IOSH backs modernisation of European cancer causing agents directive

Proposals to modernise a European Commission directive on exposure to cancer-causing agents in workplaces have been welcomed by the Institution of Occupational Safety and Health (IOSH) as “a step in the right direction”.

13 May 2016

The commission today (Friday 13 May) announced its proposed changes to the Carcinogens and Mutagens Directive, which would see new or amended limit values on the maximum concentration for the presence of 13 chemical carcinogens in the workplace.

It says that introducing the limit values will help employers, workers and enforcement bodies meet the requirements of the directive by providing them with an objective measure.

The proposals would save 100,000 lives in the next 50 years, the commission said.

Among the chemicals is respirable crystalline silica. Earlier this year, IOSH held a roundtable discussion in London on how to successfully control exposure to silica as part of its No Time to Lose campaign to raise awareness of work-related cancer.

Silica is a natural substance found in stone, rocks, sand and clay, as well as materials like bricks, tiles, concrete and some plastic composites. It is safe if left alone, however certain tasks can release silica dust which can be harmful if breathed in – with the potential to cause lung cancer, silicosis, emphysema and bronchitis.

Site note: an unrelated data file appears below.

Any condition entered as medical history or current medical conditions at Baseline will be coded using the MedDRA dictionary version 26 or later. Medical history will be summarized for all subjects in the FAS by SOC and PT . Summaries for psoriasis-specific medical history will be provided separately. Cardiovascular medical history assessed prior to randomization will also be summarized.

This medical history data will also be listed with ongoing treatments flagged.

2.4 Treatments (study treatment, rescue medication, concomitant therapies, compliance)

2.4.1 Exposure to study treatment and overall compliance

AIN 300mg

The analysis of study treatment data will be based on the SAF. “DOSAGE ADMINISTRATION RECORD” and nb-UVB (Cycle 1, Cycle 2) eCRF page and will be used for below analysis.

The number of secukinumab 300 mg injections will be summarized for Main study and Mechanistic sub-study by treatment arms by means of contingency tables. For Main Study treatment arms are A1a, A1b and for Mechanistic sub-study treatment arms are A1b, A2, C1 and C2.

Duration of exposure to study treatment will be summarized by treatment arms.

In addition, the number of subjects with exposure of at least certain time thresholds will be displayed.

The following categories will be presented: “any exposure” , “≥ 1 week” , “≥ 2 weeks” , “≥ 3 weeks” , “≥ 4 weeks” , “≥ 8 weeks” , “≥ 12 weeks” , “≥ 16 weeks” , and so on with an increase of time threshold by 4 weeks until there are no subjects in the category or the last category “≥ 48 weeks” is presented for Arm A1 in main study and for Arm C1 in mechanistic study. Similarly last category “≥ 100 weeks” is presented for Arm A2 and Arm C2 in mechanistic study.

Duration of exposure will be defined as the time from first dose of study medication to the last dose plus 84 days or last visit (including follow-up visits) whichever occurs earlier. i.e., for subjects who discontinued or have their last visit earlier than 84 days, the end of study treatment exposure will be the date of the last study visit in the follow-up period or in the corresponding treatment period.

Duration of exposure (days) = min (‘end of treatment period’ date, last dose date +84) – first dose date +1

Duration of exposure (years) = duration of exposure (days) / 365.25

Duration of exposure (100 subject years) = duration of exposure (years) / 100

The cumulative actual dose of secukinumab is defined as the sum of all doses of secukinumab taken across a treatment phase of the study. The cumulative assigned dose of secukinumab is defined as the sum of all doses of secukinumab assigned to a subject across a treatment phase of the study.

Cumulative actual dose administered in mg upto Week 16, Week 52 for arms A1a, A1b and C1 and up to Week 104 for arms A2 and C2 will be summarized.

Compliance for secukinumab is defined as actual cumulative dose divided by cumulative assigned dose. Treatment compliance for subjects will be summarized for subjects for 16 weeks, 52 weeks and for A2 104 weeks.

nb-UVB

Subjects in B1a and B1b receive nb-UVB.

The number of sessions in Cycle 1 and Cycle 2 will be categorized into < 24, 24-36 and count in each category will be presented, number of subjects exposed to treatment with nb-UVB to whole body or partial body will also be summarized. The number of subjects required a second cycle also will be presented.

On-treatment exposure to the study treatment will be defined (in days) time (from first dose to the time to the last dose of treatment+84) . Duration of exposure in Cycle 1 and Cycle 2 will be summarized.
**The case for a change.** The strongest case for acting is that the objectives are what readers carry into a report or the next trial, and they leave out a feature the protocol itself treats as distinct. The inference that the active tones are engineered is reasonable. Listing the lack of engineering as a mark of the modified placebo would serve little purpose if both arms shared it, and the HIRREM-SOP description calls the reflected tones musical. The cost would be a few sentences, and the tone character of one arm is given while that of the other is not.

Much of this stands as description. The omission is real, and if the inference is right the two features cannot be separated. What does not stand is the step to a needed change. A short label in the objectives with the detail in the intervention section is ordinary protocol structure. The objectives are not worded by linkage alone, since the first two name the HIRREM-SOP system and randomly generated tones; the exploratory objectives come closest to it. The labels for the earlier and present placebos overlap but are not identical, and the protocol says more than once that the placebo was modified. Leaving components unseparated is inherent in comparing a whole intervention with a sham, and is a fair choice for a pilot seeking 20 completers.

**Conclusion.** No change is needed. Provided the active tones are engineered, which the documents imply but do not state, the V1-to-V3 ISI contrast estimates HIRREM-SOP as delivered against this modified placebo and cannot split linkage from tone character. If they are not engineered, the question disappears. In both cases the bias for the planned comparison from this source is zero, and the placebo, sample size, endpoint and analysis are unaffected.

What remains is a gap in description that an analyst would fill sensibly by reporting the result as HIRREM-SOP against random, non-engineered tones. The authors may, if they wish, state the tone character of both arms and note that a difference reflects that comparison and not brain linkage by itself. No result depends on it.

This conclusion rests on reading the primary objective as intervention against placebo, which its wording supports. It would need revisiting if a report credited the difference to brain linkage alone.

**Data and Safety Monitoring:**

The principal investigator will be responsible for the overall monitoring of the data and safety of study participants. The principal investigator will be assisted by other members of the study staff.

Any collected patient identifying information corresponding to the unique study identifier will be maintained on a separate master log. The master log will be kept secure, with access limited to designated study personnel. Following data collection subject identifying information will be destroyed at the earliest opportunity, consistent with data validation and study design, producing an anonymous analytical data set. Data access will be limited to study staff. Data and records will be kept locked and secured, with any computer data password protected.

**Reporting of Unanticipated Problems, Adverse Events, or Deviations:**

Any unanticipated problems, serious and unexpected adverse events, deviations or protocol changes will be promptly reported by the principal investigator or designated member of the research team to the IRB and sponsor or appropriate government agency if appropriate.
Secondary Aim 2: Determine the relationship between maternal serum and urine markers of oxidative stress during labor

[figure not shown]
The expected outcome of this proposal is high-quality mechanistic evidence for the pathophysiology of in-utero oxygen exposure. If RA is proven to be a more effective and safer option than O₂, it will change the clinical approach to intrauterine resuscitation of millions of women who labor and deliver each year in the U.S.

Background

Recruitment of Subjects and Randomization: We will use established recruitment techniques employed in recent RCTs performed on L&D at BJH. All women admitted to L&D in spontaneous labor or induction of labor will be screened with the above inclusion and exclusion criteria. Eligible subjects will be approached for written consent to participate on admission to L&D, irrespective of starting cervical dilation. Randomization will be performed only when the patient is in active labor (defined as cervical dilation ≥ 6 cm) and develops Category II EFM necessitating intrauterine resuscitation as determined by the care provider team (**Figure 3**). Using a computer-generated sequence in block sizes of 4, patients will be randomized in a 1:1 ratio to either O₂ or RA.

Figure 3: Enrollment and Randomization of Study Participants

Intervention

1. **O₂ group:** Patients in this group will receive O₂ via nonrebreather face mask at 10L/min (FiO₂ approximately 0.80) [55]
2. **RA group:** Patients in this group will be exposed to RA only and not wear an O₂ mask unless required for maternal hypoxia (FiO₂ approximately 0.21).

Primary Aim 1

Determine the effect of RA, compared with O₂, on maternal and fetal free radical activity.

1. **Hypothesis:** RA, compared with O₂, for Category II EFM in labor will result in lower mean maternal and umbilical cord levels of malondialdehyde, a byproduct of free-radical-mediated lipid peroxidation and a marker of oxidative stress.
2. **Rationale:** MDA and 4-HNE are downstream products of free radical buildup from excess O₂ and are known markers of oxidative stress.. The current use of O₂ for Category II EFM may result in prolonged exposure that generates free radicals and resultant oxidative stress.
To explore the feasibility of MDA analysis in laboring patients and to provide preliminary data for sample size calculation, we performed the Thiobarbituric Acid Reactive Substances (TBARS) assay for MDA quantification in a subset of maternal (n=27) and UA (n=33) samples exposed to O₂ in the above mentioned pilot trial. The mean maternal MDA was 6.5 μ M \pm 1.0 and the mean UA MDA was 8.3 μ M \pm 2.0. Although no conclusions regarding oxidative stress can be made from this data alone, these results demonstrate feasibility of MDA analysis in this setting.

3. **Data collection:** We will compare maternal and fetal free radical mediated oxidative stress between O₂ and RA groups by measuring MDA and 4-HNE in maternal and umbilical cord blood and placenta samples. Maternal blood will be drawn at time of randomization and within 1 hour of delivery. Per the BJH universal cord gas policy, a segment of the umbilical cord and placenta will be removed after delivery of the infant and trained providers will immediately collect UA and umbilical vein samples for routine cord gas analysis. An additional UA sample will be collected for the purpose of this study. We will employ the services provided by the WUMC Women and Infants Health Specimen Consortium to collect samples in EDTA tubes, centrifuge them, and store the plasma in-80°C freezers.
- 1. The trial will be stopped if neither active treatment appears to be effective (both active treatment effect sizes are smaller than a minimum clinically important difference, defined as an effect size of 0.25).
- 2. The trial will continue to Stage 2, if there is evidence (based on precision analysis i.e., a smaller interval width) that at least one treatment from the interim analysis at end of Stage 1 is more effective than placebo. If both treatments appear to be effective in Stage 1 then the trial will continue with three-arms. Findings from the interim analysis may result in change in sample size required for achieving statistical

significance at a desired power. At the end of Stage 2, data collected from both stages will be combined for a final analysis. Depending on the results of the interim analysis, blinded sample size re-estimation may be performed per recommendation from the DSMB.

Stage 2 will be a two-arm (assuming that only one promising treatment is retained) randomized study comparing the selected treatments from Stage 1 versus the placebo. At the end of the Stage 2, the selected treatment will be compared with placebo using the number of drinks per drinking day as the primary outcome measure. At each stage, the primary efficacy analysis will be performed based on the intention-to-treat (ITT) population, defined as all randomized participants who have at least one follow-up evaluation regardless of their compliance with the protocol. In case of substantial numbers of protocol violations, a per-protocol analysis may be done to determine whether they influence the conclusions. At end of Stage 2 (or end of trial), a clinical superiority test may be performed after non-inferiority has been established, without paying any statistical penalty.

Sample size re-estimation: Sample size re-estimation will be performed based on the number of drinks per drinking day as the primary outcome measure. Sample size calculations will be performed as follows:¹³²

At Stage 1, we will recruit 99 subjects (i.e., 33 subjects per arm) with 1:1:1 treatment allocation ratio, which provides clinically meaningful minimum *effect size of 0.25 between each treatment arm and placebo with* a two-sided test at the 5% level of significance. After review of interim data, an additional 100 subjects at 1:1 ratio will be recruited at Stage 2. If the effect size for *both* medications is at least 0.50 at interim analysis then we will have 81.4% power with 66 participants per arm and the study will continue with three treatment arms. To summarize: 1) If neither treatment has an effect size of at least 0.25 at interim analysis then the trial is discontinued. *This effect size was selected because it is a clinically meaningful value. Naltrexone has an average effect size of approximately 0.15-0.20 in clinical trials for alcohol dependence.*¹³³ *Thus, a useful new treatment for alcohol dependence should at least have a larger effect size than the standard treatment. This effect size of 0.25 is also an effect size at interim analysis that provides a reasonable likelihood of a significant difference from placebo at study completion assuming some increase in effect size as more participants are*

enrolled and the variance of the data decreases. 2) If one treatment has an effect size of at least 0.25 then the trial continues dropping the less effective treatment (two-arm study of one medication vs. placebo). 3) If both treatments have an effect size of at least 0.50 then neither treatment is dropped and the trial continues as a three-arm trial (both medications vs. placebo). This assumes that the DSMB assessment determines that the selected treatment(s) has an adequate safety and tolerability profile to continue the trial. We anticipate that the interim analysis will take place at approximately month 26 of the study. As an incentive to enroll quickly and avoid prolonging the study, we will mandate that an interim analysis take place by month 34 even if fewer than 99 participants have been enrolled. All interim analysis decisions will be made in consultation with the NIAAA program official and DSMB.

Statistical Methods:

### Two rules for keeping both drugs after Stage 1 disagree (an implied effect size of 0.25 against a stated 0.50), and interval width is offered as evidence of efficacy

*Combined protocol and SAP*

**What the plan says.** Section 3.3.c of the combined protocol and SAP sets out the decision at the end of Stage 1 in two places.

Work activities such as laying ballast, sweeping up, cutting concrete, bricklaying, tunnelling and stone working can create silica dust.

Kate Field, head of information and intelligence at IOSH, said: “We are pleased by today’s announcement, which is a step in the right direction. Setting occupational exposure limits across Europe can help to prevent cancers and premature deaths and achieve consistent standards.

“However the best way of protecting people is to prevent exposure in the first place. Relying on measures such as respiratory protective equipment alone is not acceptable; we support a greater shift towards designing out the risk to avoid exposure.”

Kate added: “As well as benefits for workers and their families, cutting exposures to cancer-causing agents has many other economic and societal benefits.

“These include reductions in healthcare, rehabilitation and early retirement costs; lost earnings; lost productivity; losing workers; and the need for compensation.”

Silica is the current focus of IOSH’s No Time to Lose campaign.

According to research by Imperial College London, 8,000 people die from cancer and around 14,000 contract the disease each year in the UK because of exposure to a work-related carcinogen. 

Contact Tim Walsh, Head of Communications and Media

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